The courts have been hesitant to find such an "interest" or "claim of right". Appellee cites only one case, Hunt, supra, which does so, and we have been unable to find others. In Hunt, property held jointly by the parties had been conveyed to the husband's mother without compensation, in an admitted attempt to avoid creditors and to enable the husband to proceed in forma pauperis in a pending criminal case. The mother died prior to the divorce, leaving this property to the husband. The court, holding that the wife had remained an equitable owner of the property when it was conveyed without compensation to the mother, awarded a half-interest to the wife. No such circumstances appear in the present case.

After a careful review of the record with particular attention to the wife's contribution to the family finances, we find no adequate basis for the trial court's award to her of a one-half interest in the Virginia property. Although she performed sporadic clerical services for the husband for an undetermined period when he was beginning his architectural practice in 1963, we hold this an insufficient contribution to justify the award of a one-half interest in property purchased by the husband in 1965, and paid for by him over the two succeeding years, particularly in view of the disposition of the marital abode.

Appellant also contends that the trial court erred in awarding $200 a month alimony to the wife, $500 per month support for the children, $2,500 in counsel fees, and $500 in costs to be paid by the husband. This means that the husband, in addition to attorney's fees and costs, must pay $8,400 a year for alimony and child support. The husband's business records disclosed that his net income after taxes in 1968 was $9,422 and in 1969 was $12,726. If these records accurately reflect the appellant's income, there is some substance to this objection, particularly with respect to the amount allowed for legal expense and the absence of any provisions for adjustment commensurate with fluctuations in net earnings. The transcript discloses, however, that the trial court did not accept these figures as definitive, for it characterized the husband's testimony as "poor-mouthing" and not "creditable". But the court made no finding as to the actual or even the approximate amount of the husband's income.

Appellee defends this portion of the decree on the ground that the husband's tax returns did not take into account his entire cash income, noting that (a) deductions were claimed for depreciation of office equipment and payments to employees, and (b) he received certain gifts from his parents and the co-respondent. We do not know whether or not such matters shaped the thinking of the court below. If consideration were given to such factors, the decree is questionable for obviously depreciation, overhead expense, and gifts, do not constitute income. We recognize that trial judges have a considerable measure of discretion in determining the appropriate amount of alimony and child support, but it is essential that in exercising such discretion the trial court first determine the net income (or a reasonable approximation of such) from which a portion is to be set aside for alimony and support payments, as these items are recurring expenditures. Such a determination is also relevant to the question of the appropriate sum to be allowed the *77 opposing party for counsel fees[2] and other expenses incident to the litigation. This observation is prompted by the trial court's award of $8,400 for alimony and child support in the face of a showing by petitioner from business records of income amounting only to $12,726 in 1969.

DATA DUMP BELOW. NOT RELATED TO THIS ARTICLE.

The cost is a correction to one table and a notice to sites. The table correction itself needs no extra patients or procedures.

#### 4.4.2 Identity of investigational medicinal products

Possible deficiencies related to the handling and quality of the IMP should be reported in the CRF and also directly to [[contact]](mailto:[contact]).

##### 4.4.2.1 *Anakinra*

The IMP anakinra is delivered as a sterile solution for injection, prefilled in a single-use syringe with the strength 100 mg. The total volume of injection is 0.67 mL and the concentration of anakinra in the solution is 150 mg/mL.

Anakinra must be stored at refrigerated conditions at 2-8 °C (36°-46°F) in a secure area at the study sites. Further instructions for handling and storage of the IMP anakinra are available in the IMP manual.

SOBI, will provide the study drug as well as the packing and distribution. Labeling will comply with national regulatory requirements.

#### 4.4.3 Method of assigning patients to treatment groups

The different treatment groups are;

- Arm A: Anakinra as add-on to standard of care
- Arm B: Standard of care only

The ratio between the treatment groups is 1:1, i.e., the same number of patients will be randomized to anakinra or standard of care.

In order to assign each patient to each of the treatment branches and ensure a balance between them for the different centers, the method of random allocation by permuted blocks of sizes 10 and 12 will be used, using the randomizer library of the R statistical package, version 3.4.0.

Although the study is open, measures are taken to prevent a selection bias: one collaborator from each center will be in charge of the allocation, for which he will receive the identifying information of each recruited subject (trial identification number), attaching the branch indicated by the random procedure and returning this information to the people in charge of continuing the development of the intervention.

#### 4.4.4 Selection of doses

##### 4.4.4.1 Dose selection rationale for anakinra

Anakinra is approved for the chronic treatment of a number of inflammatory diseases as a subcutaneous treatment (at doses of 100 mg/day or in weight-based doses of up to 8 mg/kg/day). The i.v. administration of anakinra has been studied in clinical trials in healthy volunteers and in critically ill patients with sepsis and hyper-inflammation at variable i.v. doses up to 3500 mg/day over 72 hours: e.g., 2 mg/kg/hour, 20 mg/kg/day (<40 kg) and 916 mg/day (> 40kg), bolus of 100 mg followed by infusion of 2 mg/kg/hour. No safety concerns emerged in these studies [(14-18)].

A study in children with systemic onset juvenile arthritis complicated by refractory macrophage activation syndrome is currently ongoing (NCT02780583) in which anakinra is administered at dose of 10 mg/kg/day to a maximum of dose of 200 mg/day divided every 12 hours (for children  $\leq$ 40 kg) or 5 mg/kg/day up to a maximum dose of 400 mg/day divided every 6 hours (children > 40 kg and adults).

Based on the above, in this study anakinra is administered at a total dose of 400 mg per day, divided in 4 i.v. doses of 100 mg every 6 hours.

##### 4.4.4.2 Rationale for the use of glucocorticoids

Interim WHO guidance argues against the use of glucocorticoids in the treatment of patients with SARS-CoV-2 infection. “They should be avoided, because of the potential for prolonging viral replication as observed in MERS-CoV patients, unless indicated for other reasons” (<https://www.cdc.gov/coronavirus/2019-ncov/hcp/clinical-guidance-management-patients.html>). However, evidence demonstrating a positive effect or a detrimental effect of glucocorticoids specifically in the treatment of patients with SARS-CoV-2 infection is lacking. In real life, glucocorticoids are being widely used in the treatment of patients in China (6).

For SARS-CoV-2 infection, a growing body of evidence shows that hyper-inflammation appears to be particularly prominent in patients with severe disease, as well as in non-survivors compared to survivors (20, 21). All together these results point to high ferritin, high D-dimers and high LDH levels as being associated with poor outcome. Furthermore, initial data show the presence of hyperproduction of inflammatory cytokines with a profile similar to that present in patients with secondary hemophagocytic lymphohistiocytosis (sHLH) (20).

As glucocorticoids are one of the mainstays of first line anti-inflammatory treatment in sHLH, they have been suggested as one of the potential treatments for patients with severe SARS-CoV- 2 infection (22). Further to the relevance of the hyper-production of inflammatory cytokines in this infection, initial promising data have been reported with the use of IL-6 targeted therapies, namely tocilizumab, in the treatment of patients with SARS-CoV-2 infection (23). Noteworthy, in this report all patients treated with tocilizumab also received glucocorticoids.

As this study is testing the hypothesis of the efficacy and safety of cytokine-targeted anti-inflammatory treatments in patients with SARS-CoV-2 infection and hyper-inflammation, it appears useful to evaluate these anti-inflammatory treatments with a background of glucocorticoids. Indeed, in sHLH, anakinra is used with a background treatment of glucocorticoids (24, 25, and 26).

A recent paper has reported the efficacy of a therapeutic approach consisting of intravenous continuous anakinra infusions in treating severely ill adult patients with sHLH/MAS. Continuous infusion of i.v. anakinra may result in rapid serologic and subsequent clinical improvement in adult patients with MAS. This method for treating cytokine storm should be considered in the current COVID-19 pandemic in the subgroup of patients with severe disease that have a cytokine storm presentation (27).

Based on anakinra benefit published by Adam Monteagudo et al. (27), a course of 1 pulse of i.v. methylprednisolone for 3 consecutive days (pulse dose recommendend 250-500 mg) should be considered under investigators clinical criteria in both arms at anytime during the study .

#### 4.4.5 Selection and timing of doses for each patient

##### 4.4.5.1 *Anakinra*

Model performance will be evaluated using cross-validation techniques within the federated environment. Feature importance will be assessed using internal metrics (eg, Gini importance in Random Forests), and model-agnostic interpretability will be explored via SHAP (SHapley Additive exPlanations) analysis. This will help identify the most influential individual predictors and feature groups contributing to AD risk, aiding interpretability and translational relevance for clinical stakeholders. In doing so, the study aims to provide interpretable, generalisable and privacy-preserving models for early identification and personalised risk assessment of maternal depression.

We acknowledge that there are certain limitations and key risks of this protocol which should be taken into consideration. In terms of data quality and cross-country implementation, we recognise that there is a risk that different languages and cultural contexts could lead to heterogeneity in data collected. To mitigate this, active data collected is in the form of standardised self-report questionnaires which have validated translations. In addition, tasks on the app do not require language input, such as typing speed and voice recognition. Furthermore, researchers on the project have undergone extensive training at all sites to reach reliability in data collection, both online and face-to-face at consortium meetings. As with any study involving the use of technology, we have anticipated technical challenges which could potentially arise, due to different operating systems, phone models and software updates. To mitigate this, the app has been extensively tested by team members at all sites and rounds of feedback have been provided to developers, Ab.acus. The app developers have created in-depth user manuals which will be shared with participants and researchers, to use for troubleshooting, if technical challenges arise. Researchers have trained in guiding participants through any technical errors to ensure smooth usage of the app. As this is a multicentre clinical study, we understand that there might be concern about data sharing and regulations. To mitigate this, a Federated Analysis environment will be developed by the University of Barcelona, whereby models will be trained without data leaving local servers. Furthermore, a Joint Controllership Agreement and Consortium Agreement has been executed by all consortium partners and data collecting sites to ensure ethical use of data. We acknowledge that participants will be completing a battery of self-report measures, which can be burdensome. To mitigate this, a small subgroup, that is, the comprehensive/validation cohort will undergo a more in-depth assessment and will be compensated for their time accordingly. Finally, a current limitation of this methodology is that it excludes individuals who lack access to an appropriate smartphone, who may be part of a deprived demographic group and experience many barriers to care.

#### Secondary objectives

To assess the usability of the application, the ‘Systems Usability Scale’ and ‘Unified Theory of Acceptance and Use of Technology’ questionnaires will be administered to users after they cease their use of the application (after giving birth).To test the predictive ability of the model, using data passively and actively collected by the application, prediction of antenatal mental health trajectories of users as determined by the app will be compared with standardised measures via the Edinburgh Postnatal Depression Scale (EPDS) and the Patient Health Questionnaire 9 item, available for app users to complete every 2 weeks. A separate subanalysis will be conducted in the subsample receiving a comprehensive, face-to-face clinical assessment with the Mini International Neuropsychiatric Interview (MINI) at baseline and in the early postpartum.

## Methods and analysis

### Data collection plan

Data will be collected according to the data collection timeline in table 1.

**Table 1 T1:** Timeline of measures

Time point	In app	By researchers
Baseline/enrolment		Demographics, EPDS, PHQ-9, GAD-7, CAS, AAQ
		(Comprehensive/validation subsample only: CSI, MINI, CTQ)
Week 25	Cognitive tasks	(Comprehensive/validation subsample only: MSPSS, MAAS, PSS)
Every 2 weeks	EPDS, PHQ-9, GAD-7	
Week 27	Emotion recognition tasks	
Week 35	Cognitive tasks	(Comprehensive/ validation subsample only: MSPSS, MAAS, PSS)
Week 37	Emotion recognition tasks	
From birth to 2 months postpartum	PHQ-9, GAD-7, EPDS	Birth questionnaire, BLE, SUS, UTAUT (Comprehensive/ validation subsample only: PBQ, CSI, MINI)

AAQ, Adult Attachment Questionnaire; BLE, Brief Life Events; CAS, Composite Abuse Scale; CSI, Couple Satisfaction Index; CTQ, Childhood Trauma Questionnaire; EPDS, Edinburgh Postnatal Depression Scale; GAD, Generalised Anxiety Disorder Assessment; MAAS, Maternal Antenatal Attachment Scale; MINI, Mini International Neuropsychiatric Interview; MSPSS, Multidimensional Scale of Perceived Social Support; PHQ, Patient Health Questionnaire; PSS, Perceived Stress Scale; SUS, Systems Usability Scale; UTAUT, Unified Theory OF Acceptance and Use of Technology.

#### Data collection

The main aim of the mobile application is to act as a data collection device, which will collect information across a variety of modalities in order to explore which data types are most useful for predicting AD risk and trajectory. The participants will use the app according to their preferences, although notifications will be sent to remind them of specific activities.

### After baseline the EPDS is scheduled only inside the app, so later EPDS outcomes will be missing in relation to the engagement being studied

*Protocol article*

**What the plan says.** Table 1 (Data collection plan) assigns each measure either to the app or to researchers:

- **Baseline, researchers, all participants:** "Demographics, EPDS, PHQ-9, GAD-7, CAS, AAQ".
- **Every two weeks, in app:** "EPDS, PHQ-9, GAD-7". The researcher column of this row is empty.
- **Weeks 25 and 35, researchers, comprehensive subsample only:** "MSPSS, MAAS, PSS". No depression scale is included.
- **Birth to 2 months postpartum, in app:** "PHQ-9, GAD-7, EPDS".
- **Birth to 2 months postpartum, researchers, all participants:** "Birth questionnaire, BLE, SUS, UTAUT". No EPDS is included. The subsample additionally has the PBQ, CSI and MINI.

Accordingly in the absence of any finding with respect to the husband's net income, we remand the case to the trial court for rehearing and further findings. At such rehearing, the court in the absence of affirmative evidence showing otherwise might accept the husband's 1971 income tax returns as a guide to his actual net income. In light of evidence developed at such hearing the court, if it sees fit, may determine that alimony and child support payments should be based on a percentage of income rather than a fixed amount. Pending a new determination as a result of such rehearing, the most recent decree with respect to such payments shall remain in effect unless and until modified by further order of this court.

Appellant also asserts that the trial court exceeded its authority in setting down for further hearing the question of the college education of the oldest child of the parties. It is clear that the trial court may properly require the husband to contribute to his daughter's further education until she reaches majority, Spence v. Spence, D.C.App., 266 A.2d 29 (1970), providing she has the requisite capacity and he can afford to do so. Hoffman v. Hoffman, D.C.App., 210 A.2d 549 (1965), Pincus v. Pincus, D.C.App., 197 A.2d 854 (1964). Setting down these issues for further hearing was, accordingly, proper. In view of our disposition of this case, however, the hearing on these issues should be combined with the hearing on the issues remanded to the trial court.

We have considered appellant's other objections to the decree, including the restriction placed upon visitation rights, but are not persuaded that the trial court's disposition of these matters was beyond the scope of its discretion.

Affirmed in part. Reversed and remanded in part.


[1] The husband's financial statement, filed July 23, 1968 with the court, indicates an equity of $46,000 in the marital abode and of $23,000 in the Wisconsin Avenue property.

[2] Unless the income of petitioner is considerably higher than appears in his business records, the counsel fees awarded by the trial court would appear excessive.